Conclusion & discussion
By modeling the dynamic dependencies between brain regions in fMRI data, using a temporal network, and inferring inter-temporal dependencies in that network using the NFC principle, we are able to detect two salient and distinctly characteristic communities. The communities are shared across subjects, and for most subjects the communities are strongly modulated by the experimental conditions of the task. The first community primarily activates during the 2-back condition – and importantly not the 0-back condition – while the second activates during the fixation periods.
We do not find any significant correlations between the subjects’ task performance accuracies and the extent to which they activate certain communities in synchrony with specific tasks. This is something we might have expected to be the case as it is reasonable to hypothesize that when a task is being performed poorly, the associated community activates less in synchrony with that task. A possible explanation for this is that the variation in task performance accuracy is small (almost everyone gets at least 60% right), and that even performing above some of the lowest scores requires significant engagement.
The overall method we present entails two steps, first constructing a temporal network and second clustering it. Together this yields five important hyper-parameters which impact the results: In the first step we (1) fix the edge density of the temporal network, and increasing this yields denser networks which in turn encode more of the weak component correlations as links. (2) We choose a threshold for component activation. Lowering this allows links between nodes representing less activated components. (3) We choose the length of the window inside which we measure correlations between components over time. Shortening this window increases the time-resolution but destabilizes the link dynamics of the temporal network. Note also, that we could have chosen a different measure of similarity rather than the Pearson correlation. In the second step, when performing community detection using NFC with Infomap, we must (4) choose a relax rate which encodes how freely information can flow between layers of time. Lowering the relax rate yields communities that are more constrained in time. (5) Finally, we set a neighborhood similarity threshold, below which inter-temporal links connecting states of each node are removed. Choosing a high threshold restricts information to only flow between temporal states that are highly similar, which yields communities with very well-defined component profiles.
In this proof-of-concept work, we do not set model parameters randomly, but instead sample a large number of solutions for different parameters and choose the set that, based on our qualitative assessment, gives the best results. However, it is clear that future work should include a more rigorous hyper-parameter tuning protocol. There are a two challenges in this regard, the most severe being to choose a cost function since community detection is an unsupervised method and thus difficult to quantitatively evaluate. Second, each evaluation step is slow (minutes) and with five hyper-parameters the search space is large, thus it may be necessary to employ specialized gradient-free techniques for sampling parameters. Our approach, with the chosen parameters, only recovers two communities that are repeatedly detected across different runs and population sizes, i.e. 10 and 100 subjects. It is reasonable to suppose that a better approach could render the modular structure of the temporal network in finer detail. In the current paper, it was, however, not our intention to give the best solution, but merely to demonstrate that a solution with this approach is feasible.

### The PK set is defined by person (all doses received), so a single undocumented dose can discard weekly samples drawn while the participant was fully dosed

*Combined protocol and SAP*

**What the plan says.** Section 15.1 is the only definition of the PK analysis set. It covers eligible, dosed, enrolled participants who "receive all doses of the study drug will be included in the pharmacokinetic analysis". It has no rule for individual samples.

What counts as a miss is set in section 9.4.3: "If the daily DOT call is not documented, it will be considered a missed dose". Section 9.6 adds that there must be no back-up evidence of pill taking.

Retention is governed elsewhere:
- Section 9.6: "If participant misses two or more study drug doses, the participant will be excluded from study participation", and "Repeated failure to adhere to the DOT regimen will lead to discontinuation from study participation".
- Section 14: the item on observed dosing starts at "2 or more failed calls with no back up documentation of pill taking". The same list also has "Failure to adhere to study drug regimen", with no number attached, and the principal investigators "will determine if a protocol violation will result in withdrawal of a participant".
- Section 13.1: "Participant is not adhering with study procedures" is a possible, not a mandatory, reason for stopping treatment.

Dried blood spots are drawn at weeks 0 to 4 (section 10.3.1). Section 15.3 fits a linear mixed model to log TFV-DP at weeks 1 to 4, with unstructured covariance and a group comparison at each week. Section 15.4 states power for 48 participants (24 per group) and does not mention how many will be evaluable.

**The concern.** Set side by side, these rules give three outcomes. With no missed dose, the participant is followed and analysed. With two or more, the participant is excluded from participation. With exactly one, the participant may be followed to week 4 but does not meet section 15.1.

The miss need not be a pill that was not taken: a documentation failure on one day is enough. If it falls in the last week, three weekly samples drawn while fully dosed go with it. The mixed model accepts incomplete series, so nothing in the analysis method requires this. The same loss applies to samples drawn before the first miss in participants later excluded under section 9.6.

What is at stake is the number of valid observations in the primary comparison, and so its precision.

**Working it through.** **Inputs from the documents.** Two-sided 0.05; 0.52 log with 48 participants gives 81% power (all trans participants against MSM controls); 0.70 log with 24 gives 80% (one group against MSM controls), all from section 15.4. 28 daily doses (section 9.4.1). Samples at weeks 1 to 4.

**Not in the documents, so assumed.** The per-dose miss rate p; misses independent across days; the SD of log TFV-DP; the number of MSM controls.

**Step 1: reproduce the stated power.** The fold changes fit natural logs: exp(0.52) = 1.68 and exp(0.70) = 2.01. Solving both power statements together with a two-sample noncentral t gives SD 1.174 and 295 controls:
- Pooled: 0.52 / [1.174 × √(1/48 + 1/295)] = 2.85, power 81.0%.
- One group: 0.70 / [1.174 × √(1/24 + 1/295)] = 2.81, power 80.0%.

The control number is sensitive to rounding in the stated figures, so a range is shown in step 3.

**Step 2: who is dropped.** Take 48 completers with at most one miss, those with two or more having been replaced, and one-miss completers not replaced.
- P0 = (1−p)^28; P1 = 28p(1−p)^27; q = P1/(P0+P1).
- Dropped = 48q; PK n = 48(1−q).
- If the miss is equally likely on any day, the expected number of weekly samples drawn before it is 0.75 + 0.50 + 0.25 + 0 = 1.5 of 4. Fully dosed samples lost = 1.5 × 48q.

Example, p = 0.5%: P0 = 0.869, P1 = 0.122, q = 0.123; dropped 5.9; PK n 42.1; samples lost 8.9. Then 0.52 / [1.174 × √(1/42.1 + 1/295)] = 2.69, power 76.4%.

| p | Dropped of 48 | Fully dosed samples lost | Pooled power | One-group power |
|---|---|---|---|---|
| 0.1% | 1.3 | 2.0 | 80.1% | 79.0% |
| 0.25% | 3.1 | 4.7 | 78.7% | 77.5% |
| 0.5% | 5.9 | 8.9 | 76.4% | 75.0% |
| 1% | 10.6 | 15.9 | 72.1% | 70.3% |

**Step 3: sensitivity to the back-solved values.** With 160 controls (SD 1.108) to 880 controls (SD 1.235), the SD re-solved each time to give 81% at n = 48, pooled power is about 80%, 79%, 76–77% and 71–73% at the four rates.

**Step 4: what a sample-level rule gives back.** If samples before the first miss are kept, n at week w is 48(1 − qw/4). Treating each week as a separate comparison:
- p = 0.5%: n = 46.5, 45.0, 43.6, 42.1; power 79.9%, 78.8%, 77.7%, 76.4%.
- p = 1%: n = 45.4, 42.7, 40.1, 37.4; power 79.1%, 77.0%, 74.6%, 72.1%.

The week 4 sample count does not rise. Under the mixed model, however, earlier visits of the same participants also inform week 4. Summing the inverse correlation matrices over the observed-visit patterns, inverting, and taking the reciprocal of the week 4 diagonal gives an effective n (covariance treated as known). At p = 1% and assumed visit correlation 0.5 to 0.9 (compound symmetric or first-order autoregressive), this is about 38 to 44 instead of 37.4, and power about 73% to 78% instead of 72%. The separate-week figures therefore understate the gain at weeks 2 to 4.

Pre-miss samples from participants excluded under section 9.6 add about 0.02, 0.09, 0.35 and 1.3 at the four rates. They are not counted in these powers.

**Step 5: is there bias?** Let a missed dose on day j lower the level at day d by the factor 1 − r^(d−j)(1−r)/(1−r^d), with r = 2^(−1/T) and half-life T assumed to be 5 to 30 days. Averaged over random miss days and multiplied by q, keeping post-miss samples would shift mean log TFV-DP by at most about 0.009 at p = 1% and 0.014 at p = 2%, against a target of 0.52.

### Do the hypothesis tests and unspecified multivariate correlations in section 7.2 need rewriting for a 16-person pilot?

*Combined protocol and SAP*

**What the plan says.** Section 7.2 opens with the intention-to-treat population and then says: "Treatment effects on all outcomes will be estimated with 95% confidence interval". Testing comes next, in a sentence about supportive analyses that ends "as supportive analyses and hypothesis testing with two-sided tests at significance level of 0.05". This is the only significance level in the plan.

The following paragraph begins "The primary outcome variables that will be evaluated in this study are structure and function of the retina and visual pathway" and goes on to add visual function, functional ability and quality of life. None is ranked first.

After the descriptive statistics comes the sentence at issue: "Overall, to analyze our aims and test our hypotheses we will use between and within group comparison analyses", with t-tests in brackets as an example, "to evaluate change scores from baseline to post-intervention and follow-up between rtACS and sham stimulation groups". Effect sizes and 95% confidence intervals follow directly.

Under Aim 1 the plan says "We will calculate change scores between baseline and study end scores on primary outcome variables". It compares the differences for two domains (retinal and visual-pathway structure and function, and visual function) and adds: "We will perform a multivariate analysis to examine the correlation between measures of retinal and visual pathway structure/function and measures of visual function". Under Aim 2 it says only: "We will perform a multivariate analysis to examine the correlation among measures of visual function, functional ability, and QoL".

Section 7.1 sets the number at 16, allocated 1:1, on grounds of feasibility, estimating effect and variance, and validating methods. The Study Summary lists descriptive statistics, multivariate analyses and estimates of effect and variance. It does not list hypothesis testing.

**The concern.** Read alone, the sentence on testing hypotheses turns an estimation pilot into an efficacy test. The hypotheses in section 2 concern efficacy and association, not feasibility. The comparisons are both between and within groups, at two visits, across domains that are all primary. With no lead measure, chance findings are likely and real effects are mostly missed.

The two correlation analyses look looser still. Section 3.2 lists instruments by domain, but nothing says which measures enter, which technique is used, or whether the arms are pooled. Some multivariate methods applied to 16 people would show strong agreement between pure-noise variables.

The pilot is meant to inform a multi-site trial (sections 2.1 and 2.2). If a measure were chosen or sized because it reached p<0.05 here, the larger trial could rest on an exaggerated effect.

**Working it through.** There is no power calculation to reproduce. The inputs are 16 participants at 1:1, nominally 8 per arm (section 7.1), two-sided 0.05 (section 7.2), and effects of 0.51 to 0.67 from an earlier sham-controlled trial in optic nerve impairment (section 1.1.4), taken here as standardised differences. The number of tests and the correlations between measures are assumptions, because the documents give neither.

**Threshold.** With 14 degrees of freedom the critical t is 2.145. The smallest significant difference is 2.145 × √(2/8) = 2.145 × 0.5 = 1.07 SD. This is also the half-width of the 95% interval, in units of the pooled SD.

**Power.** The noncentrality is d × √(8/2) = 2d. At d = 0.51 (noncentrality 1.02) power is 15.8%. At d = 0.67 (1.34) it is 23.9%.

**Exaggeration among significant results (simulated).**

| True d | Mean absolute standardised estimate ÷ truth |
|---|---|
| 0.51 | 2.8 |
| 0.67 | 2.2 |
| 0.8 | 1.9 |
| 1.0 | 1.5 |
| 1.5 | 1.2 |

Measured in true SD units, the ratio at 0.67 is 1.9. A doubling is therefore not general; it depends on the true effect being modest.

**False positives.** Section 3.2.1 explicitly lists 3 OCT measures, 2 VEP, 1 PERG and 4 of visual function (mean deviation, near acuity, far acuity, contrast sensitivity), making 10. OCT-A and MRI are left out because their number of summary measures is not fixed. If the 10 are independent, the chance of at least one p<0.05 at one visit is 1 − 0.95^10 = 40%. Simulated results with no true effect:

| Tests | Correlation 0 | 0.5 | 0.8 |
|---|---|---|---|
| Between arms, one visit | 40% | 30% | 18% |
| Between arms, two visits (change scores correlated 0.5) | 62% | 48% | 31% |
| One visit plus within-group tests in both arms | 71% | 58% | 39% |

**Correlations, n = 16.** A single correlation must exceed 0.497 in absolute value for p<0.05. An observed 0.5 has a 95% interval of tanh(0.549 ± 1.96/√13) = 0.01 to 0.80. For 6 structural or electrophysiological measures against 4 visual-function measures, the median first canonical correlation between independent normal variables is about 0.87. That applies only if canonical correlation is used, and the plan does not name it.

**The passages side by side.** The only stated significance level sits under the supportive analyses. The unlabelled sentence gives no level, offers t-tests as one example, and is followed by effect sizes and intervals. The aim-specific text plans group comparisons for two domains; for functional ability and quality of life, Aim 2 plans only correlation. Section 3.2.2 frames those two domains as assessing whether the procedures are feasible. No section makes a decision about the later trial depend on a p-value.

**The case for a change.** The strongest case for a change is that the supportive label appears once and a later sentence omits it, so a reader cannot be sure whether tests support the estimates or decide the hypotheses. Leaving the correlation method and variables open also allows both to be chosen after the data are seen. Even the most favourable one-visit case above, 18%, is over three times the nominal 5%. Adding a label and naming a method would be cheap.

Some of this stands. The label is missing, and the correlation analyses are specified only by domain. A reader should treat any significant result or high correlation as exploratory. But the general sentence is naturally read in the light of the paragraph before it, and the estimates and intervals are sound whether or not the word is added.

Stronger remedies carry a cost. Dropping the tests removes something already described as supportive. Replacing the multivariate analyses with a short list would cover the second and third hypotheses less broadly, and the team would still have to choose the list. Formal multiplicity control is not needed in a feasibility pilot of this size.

Finally, although computationally impractical, we would ideally want to perform the current analysis entirely without the initial dimensionality reduction step, as it puts a hard bound on the granularity of our results. Future work building on this paper should, therefore, consider using more fine-grained techniques for segmenting the brain into parcels or components.
Materials and methods
We obtain the dataset from the Human Connectome Project (HCP) (Barch et al. 2013). It originally comprises fMRI measurements for 1200 subjects with various tasks and resting-state data that all are repeated twice (in two separate phase encodings). In this paper, we only use the second run of the first 100 subjects. We analyze the n-back task designed originally to study working memory. Subjects are presented with images and are asked to press a button if it matches the image presented two instances back (2-back condition). Furthermore, they are asked in another experiment block to press when a target image is presented (0-back). Finally, there are periods of rest with no explicit task (fixation). The duration of an experiment is just under 5 min. For each subject, measurements are taken in 405 ticks with frequency 0.72 s.
We apply a group independent component analysis (ICA) (Calhoun et al. 2001; Varoquaux et al. 2010) to extract 50 spatially independent components using the nilearn Python library (Abraham et al. 2014). In group (spatial) ICA, subjects data are concatenated in time such that we end up with a matrix of size #voxels×#timepoints·#subjects·#runs. This is then first reduced using PCA to 50 components, and the spatial maps rotated according to some independence criterion to make them as spatially independent as possible. In our case, we used the cubic-approximation to the negative entropy, which is the default in nilearn. The ICA algorithm is run on the first 100 subjects in the data repository using both runs of the experiment. Preprocessing includes spatial smoothing (FWHM 6 mm) and high-pass filtering at 0.008 Hz. The ICA algorithm (fastICA (Hyvarinen 1999)) is restarted 10 times and the best solution is chosen using the cost-function as a measure-of-fit. We finally rank the components by their temporal consistency over subjects. This is done by calculating for each component separately the temporal correlation between all pairs of subjects, then taking the average and ranking components in descending order. One component is removed due to a large overlap with regions associated with cerebrospinal fluid.